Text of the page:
Flatiron Scientists — With Help From the Public — Study Connection Between Body Bacteria and Autoimmune Disease

IBM’s World Community Grid has teamed up with the Flatiron Institute, Broad Institute of MIT and Harvard, Massachusetts General Hospital and the University of California, San Diego.

IBM’s World Community Grid is enlisting the general public’s help in what’s thought to be the biggest study of the bacteria that live in and on the human body, and that are believed to profoundly affect health. The Microbiome Immunity Project is the latest IBM-facilitated citizen science project by scientists from the Broad Institute of MIT and Harvard, Massachusetts General Hospital, the University of California, San Diego and the Simons Foundation’s new Flatiron Institute. The project will use the surplus processing power of volunteers’ computers to conduct millions of numerical experiments on behalf of the researchers. These experiments aim to map the 3 million bacterial genes found in the human microbiome and predict the structure of their associated proteins.

Efforts will begin with the analysis of the microbiome in the digestive system, aiming to help scientists better understand the microbiome’s interaction with human biochemistry and determine how that interaction may contribute to autoimmune diseases such as type 1 diabetes, Crohn’s disease, and ulcerative colitis. Such illnesses affect hundreds of millions of people worldwide and are being diagnosed with increasing frequency.

Because studying the entire human microbiome would be almost impossible with traditional methods such as electron microscopes, massive supercomputing processing power is being crowdsourced via IBM’s World Community Grid. Citizen volunteers download a secure software program that automatically detects when a computer or mobile device can offer spare processing power, then taps the device to run computations on behalf of researchers. The resulting data from millions of these experiments will be analyzed by the project’s research teams and made freely available to other scientists.

Rod-shaped members of the genus Lactobacillus surround squamous epithelial cells. Species of the genus make up a large portion of the human microbiome. Credit: Janice Carr/CDC

One of the project’s three principal investigators, Richard Bonneau, group leader for systems biology at the Flatiron Institute’s Center for Computational Biology, ran the World Community Grid’s first project, which studied the folding of proteins in the human body. Computational biologist P. Douglas Renfrew — Bonneau’s colleague at the Flatiron Institute — and others run a program called Rosetta on the volunteers’ computers, which predicts the sequences and 3-D structures of proteins. Those structures help scientists understand what functions the proteins carry out. A better understanding of proteins produced by gut-dwelling bacteria could help scientists develop medical interventions to disrupt, or even cure, diseases, Bonneau says.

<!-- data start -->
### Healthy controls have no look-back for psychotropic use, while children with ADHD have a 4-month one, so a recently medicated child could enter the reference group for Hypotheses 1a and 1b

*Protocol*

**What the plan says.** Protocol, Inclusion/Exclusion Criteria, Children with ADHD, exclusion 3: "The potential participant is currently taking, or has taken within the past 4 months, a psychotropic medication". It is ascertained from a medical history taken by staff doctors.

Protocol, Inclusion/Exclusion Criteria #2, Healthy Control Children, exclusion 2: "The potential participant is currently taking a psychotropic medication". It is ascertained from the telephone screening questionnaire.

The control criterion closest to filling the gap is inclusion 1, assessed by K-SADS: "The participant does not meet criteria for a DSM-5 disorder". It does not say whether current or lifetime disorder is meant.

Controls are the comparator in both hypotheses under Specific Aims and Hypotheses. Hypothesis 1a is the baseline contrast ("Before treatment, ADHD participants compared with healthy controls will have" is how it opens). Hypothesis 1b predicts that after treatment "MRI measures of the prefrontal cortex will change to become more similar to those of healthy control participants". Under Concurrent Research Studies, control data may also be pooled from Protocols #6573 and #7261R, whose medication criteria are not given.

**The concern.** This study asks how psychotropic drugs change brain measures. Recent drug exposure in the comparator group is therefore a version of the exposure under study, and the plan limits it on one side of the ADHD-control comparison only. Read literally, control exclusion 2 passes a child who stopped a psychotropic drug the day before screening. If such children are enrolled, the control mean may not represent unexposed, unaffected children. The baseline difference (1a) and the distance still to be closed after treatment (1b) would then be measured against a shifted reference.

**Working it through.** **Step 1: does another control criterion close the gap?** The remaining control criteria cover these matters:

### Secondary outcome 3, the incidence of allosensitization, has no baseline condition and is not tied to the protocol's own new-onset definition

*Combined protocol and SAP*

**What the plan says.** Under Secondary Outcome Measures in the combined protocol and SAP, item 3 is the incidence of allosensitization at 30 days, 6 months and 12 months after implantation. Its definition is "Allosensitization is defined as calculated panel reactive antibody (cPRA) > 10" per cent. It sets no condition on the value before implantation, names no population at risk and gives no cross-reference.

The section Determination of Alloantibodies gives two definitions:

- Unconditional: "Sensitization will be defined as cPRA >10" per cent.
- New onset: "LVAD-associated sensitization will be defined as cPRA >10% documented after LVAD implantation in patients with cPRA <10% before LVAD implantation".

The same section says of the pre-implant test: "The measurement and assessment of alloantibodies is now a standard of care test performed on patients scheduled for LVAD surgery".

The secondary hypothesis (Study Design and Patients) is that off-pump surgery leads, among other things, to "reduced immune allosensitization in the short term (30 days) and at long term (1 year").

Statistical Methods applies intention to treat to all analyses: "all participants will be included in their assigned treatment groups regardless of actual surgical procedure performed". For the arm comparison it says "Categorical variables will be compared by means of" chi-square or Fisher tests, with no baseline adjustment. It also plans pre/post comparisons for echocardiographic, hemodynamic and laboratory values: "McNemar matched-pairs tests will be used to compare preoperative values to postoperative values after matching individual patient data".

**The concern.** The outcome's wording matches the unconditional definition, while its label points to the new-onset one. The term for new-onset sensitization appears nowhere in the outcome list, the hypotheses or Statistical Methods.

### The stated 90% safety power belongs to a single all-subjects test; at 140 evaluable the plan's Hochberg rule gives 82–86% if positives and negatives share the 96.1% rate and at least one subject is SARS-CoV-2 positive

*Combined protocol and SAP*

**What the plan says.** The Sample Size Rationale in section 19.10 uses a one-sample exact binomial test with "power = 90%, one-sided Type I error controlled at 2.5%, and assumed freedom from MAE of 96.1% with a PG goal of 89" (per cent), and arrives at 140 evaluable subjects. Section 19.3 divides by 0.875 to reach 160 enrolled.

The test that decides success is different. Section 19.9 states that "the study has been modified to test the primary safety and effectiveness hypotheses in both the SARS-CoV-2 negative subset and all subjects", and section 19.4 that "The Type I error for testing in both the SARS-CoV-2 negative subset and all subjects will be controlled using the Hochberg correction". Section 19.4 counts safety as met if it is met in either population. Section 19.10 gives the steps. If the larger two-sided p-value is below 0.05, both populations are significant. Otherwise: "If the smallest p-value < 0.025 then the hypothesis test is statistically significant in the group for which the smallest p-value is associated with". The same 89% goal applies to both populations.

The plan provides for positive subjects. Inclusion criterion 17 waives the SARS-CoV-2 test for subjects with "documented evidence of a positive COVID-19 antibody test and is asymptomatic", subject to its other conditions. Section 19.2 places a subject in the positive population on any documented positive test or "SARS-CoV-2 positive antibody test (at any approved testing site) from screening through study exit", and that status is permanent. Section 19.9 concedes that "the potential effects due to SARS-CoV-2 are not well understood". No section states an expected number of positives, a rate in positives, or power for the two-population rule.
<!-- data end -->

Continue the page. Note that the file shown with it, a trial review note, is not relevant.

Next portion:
“There is so much excitement that through the microbiome we can make huge progress in autoimmune diseases, inflammation, heart disease and the prognosis and treatment of cancers like colon cancer and lung cancer,” Bonneau says. “That excitement isn’t overblown.”

“We’ve barely scratched the surface in our understanding of the gut microbiome and how it affects human health,” Renfrew says.

“This type of research on the human microbiome, on this scale, has not been done before,” says Ramnik Xavier, co-director of the Infectious Disease and Microbiome Program at the Broad Institute of MIT and Harvard; gastrointestinal unit chief at the Massachusetts General Hospital and director of the Center for the Study of Inflammatory Bowel Disease at Massachusetts General Hospital. “It’s only possible with massive computational power.”

According to Rob Knight, a professor in the departments of pediatrics and computer science and engineering and director of the Center for Microbiome Innovation at the University of California, San Diego, “Had World Community Grid not existed, we wouldn’t have even contemplated this project. By harnessing the efforts of volunteers, we can do something that exceeds the scale of what we have access to by a factor of thousands. For the first time, we’re bringing a comprehensive structural biology picture to the whole microbiome, rather than solving structures one at a time in a piecemeal fashion.”

Since its founding in 2004, the World Community Grid has supported 29 research projects in areas such as cancer, HIV/AIDS, Zika, clean water, renewable energy and other humanitarian challenges. To date, the World Community Grid, hosted by IBM Cloud, has connected researchers to $500 million worth of free supercomputing power. More than 730,000 individuals and 430 institutions from 80 countries have donated more than 1 million years of computing time from more than 3 million computers and Android devices. Volunteer participation has helped researchers to identify potential treatments for childhood cancer, more efficient solar cells and more efficient water filtration.

To learn more about the World Community Grid and volunteer to contribute your unused computing power, please visit https://www.worldcommunitygrid.org/.